These challenges all have implications for shipping. The Chinese property market, a Ponzi scheme if ever there was one, has spread risk into the savings accounts of millions of newly minted middle class Chinese consumers. The developers/speculators can no longer fund their debt payment instalments through new sales, a situation that will only get worse given the demographics in China. The policy response is to lower interest rates, but that reduces income on savings in a country whose population salts away a much larger proportion of their income than do their western counterparts. It also can weaken the RMB, just as China wants to pivot from being export led (for which a weak RMB has been a key element) to a consumer economy for which a stronger currency makes imports cheaper. Both these effects may reduce consumer spending growth, which is the opposite of the direction of intended travel.


Moreover, China’s slowing construction industry has resulted in lower steel output as demand for the metal plateaus. This had led to a year-on-year reduction in iron ore imports in Q1 2022 of nearly 20 million tonnes (266 million tonnes this year so far versus 288 million tonnes in Q1 2021). China imported 6.4 million tonnes of coking coal in Q1 last year and 4.2 million tonnes so far this year. The Baltic Capesize Index has so far been unable to shrug this off, having started the year at 2,874 points, falling to 1,765 on 2 Feb for Lunar New Year, but barely rebounding to 1,887 points on 25 March. The long-term prospects for Chinese steel production growth are also being dented by the National Development and Reform Commission’s plan to increase the amount of recycled steel from 20 to 30 per cent of total consumption by 2030.


China’s dependence on exports is still significant. Foreign sales represent around 20 per cent of GDP still, having peaked at 36 per cent in 2004. In fact, exports increased from 17.65 per cent of GDP in 2020 to an estimated 18.90 per cent in 2021. But this year China has been putting ever greater parts of it GDP under lockdown – as much as 30 per cent according to Goldman Sachs analysts. This will dent its ability to export goods.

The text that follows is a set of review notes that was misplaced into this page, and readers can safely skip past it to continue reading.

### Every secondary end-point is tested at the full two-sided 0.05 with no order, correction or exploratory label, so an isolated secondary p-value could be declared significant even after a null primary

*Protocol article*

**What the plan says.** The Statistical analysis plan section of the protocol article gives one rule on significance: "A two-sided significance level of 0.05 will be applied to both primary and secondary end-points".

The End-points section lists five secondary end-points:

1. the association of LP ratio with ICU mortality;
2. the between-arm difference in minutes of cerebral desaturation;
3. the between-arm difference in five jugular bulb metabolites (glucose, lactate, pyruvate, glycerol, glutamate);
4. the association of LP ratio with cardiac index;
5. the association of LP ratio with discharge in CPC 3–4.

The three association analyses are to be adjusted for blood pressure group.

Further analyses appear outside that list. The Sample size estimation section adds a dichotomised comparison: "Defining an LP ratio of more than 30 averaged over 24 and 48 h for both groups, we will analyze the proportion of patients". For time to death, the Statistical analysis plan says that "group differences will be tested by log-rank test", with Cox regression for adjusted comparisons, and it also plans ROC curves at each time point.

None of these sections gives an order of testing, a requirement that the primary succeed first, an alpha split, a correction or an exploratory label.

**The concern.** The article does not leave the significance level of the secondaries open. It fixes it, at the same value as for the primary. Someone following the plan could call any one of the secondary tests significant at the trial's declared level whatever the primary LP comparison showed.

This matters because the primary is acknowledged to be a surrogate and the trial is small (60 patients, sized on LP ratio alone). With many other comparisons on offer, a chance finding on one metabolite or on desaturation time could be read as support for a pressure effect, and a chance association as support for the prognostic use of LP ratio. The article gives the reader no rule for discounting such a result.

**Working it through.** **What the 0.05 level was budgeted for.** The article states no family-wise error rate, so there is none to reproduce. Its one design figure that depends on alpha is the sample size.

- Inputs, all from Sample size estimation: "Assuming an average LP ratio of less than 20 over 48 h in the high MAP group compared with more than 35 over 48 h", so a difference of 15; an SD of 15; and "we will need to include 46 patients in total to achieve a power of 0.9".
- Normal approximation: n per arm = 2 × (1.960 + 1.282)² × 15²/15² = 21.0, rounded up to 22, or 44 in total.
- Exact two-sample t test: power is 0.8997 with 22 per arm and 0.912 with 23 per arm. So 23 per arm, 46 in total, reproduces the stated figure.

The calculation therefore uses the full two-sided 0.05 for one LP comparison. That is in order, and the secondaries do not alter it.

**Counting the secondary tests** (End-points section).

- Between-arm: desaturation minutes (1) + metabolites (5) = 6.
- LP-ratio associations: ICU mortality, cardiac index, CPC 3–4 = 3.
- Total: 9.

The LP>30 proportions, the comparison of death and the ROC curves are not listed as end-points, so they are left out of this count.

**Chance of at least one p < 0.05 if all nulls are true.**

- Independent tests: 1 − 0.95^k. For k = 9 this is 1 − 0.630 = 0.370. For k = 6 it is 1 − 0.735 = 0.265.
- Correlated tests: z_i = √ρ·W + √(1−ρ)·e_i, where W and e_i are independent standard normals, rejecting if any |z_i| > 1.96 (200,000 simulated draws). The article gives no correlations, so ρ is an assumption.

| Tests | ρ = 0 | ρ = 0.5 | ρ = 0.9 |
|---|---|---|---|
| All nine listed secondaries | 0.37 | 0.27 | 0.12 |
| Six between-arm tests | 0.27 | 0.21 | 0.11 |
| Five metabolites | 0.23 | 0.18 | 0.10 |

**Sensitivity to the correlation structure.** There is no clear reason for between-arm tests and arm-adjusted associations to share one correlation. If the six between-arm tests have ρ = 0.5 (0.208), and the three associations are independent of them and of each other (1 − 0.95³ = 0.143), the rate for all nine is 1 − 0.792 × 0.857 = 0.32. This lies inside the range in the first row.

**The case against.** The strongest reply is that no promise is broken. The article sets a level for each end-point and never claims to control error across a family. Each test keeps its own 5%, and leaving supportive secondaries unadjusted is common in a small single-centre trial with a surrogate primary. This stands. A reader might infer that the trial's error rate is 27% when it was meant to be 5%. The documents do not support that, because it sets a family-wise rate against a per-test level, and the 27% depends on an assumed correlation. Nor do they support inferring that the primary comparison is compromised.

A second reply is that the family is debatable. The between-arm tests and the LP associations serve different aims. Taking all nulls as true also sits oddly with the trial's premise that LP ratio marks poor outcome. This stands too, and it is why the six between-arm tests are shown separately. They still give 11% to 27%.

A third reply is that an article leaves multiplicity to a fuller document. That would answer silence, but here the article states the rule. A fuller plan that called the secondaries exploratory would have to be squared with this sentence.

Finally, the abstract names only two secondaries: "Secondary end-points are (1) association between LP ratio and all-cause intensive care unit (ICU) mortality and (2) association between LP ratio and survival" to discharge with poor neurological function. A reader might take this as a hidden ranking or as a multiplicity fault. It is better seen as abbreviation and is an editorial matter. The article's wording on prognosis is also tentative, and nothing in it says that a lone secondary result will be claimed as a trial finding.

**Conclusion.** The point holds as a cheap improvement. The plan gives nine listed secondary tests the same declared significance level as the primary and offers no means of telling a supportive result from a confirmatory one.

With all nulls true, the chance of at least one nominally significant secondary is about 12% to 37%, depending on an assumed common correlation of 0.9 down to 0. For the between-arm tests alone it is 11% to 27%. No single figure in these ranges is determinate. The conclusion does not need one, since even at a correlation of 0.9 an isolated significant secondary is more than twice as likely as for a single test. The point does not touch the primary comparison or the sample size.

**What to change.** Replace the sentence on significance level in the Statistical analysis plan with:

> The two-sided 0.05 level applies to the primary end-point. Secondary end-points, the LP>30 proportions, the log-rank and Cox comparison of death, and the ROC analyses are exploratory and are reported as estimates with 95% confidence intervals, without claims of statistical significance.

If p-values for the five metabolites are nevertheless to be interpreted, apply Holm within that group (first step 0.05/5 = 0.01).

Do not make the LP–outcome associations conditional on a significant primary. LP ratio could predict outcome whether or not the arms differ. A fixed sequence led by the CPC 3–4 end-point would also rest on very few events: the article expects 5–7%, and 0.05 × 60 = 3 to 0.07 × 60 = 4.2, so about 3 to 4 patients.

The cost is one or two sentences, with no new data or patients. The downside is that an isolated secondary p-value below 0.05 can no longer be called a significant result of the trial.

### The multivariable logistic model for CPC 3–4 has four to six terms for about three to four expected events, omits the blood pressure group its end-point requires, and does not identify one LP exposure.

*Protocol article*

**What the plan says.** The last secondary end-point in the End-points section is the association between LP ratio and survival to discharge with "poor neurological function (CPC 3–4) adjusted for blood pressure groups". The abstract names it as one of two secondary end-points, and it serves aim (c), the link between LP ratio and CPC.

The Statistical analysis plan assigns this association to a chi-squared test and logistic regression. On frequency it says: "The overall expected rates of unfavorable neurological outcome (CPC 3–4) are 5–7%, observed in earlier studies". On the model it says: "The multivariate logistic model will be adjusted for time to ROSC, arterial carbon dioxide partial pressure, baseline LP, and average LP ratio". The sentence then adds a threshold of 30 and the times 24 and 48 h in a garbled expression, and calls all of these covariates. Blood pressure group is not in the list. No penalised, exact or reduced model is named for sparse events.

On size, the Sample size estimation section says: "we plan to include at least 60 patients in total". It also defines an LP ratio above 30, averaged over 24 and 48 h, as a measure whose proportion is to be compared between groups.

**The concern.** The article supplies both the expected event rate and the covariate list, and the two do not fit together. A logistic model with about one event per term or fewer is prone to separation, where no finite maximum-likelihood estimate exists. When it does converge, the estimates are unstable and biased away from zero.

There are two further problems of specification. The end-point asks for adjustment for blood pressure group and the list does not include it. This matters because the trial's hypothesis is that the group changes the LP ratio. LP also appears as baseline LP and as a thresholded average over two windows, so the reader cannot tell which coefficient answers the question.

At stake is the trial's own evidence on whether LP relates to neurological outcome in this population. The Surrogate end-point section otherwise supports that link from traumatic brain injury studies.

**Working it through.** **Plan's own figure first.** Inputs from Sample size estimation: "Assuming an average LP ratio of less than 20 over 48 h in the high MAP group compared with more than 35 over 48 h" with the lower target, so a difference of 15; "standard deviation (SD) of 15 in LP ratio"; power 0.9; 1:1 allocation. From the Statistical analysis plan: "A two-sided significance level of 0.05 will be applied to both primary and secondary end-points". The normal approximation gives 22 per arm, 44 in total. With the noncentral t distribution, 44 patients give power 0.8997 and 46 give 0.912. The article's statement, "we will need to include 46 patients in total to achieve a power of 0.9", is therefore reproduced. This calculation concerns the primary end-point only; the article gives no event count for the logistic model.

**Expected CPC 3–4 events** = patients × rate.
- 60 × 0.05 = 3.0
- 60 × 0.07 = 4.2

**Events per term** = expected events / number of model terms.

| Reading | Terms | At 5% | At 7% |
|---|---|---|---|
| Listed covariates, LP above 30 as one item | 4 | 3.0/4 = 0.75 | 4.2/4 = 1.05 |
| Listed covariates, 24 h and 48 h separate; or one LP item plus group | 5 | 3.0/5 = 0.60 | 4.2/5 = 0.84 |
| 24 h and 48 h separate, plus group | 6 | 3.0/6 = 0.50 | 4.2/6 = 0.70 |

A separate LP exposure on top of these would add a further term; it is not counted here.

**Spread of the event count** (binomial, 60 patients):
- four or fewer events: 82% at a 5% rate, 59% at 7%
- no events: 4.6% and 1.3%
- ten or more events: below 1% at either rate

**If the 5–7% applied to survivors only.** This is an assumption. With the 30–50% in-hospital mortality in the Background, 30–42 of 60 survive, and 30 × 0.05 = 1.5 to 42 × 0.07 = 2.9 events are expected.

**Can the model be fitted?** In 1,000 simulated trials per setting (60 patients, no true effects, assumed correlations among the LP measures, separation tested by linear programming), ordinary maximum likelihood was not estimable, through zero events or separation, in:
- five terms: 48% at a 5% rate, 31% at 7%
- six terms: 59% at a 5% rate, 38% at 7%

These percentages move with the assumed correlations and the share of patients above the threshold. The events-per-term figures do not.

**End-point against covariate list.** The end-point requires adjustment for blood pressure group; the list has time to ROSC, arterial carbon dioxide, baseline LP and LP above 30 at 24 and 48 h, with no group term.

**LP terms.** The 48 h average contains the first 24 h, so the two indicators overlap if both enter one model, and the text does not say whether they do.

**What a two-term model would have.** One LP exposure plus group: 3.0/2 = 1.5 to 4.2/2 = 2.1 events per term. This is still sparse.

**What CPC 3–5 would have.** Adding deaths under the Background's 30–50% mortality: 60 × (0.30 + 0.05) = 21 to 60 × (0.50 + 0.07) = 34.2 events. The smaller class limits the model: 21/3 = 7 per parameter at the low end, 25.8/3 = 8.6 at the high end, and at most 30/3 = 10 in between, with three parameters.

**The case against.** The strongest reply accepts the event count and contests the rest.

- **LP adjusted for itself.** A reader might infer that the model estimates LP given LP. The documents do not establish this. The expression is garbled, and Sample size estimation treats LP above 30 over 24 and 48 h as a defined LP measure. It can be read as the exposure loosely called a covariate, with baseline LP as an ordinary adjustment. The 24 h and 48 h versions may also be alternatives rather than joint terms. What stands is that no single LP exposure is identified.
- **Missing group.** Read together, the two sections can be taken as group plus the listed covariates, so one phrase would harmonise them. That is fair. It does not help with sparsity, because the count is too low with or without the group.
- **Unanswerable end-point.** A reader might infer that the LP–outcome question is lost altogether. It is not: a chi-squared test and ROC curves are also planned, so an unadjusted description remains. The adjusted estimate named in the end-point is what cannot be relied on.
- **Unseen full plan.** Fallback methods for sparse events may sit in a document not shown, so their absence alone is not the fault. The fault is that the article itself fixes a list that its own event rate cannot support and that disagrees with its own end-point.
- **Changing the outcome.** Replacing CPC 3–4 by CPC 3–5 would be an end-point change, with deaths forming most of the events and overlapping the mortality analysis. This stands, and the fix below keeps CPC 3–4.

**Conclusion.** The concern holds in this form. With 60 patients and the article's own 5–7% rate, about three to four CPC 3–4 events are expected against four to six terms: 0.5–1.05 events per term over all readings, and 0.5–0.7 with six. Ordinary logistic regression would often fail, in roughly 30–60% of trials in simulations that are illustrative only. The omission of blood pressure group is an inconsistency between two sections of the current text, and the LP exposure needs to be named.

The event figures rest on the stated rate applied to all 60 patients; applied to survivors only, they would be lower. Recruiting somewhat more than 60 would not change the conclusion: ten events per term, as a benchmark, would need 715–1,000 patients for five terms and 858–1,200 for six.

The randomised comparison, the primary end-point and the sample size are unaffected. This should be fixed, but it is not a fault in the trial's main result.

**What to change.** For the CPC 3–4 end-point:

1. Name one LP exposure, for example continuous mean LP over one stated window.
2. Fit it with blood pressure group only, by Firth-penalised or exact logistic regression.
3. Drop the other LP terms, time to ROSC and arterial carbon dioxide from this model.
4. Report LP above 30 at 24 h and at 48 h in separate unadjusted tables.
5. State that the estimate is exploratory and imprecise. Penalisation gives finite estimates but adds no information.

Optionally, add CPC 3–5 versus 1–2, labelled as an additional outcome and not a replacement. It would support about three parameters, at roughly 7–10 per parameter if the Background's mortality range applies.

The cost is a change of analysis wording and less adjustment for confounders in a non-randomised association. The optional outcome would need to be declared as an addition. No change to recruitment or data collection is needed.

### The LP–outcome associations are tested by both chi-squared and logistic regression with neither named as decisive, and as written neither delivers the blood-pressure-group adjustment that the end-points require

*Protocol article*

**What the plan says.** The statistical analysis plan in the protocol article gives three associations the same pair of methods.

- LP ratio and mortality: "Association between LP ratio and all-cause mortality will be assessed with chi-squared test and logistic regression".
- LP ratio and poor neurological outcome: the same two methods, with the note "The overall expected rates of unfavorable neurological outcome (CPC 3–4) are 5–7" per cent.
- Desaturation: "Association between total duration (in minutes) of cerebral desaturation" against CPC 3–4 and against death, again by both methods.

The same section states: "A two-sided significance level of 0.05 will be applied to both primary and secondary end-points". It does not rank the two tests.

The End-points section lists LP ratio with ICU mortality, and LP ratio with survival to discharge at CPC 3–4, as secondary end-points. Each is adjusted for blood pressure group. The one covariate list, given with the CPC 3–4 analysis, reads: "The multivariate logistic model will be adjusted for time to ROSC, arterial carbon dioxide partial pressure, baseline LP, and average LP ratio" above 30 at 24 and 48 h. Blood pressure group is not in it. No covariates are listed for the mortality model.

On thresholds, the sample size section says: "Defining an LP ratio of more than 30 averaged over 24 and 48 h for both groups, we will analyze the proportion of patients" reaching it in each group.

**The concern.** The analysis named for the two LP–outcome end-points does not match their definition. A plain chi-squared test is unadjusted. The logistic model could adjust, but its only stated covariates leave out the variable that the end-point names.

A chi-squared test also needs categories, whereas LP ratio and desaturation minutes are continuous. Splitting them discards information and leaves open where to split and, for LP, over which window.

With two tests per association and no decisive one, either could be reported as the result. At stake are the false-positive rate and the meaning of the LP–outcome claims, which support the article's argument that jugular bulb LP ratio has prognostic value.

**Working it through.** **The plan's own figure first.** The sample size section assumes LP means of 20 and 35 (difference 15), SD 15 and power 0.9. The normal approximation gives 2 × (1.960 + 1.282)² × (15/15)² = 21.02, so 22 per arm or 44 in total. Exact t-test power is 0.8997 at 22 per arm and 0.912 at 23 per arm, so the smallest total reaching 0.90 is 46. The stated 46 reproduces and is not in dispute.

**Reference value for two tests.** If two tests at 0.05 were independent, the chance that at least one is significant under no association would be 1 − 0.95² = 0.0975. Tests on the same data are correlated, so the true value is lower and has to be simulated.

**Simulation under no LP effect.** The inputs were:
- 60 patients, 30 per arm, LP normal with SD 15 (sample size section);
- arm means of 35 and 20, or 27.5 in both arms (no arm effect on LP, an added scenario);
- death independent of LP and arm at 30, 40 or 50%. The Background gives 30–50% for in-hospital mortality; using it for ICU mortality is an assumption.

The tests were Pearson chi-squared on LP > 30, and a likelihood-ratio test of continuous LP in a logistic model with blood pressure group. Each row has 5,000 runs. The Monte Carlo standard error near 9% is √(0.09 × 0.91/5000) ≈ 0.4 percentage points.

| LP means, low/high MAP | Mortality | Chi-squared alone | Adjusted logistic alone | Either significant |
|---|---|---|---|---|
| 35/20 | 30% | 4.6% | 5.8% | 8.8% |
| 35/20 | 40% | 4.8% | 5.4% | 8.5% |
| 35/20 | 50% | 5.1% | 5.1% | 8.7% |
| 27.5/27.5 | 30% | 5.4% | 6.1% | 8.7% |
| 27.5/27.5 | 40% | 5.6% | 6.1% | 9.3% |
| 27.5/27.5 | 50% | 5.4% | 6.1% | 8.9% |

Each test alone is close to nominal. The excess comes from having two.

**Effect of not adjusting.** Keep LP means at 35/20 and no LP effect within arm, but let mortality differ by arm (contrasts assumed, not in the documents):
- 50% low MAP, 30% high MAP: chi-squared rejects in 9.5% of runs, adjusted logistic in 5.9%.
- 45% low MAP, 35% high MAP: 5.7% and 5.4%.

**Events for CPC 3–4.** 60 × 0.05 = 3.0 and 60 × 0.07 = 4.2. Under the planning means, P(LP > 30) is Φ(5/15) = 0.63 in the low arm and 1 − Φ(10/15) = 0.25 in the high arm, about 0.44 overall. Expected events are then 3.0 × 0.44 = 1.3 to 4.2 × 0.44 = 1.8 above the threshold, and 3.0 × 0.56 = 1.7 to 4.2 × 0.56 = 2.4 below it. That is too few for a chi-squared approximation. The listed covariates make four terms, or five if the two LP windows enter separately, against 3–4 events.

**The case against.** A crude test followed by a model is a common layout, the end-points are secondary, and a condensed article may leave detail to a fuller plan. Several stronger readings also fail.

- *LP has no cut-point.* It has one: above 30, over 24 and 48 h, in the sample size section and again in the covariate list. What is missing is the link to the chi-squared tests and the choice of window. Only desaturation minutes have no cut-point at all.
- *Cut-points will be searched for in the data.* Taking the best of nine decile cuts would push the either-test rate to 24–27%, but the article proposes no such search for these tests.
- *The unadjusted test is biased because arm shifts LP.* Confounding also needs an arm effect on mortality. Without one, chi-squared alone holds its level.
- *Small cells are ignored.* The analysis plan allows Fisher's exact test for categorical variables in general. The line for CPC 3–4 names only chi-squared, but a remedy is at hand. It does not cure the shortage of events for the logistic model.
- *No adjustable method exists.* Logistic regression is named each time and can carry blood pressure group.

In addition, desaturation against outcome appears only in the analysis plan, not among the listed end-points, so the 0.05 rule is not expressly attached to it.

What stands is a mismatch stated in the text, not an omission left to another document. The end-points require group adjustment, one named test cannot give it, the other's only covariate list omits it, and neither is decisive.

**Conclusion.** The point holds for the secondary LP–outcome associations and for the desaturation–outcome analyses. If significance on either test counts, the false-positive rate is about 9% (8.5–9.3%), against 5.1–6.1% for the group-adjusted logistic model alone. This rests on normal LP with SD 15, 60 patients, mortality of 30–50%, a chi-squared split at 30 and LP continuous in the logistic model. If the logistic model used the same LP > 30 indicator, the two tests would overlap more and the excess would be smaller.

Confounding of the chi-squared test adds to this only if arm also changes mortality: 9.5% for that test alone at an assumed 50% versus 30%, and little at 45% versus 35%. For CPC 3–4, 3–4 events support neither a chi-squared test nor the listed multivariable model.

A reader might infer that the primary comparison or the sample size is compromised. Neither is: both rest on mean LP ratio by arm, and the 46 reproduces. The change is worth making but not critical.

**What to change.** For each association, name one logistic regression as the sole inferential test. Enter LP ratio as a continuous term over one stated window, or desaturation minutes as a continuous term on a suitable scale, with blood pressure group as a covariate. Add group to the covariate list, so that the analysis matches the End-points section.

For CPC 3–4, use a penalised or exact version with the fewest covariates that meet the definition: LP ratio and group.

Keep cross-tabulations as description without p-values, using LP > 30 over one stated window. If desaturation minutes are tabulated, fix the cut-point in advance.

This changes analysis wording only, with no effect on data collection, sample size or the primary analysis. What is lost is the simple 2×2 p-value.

And today (Monday 28 March) Shanghai’s municipal government has reported that the Pudong financial district and nearby areas will be locked down from Monday to Friday as mass Covid-19 testing takes place. Public transport is to be suspended. Non-essential offices and businesses will be shuttered. This extends a partial lockdown in Shanghai in which ‘closed loops’ were allowed – workers camping out at their workplaces to keep factories and offices operating. There is bound to be a knock-on effect on the productivity of Shanghai port, including world’s busiest container port which would be expected to process around 44 million teu this year without the lockdown compared to just over 43.5 million teu last year.


Chinese social media are sharing reports of panic buying and of ‘health barriers’ around neighbourhoods being breached. Could it be that the population is straining under the draconian Zero Covid policy? Xi’s government fears that a more relaxed approach would lead to infection levels that would swamp the healthcare system. The go-getting Shanghainese often bristle at Beijing’s officialdom and perceived arrogance. They may be a barometer of how well Xi is handling public health at a national level, with its economic consequences now clear to us all after two years of living with the pandemic.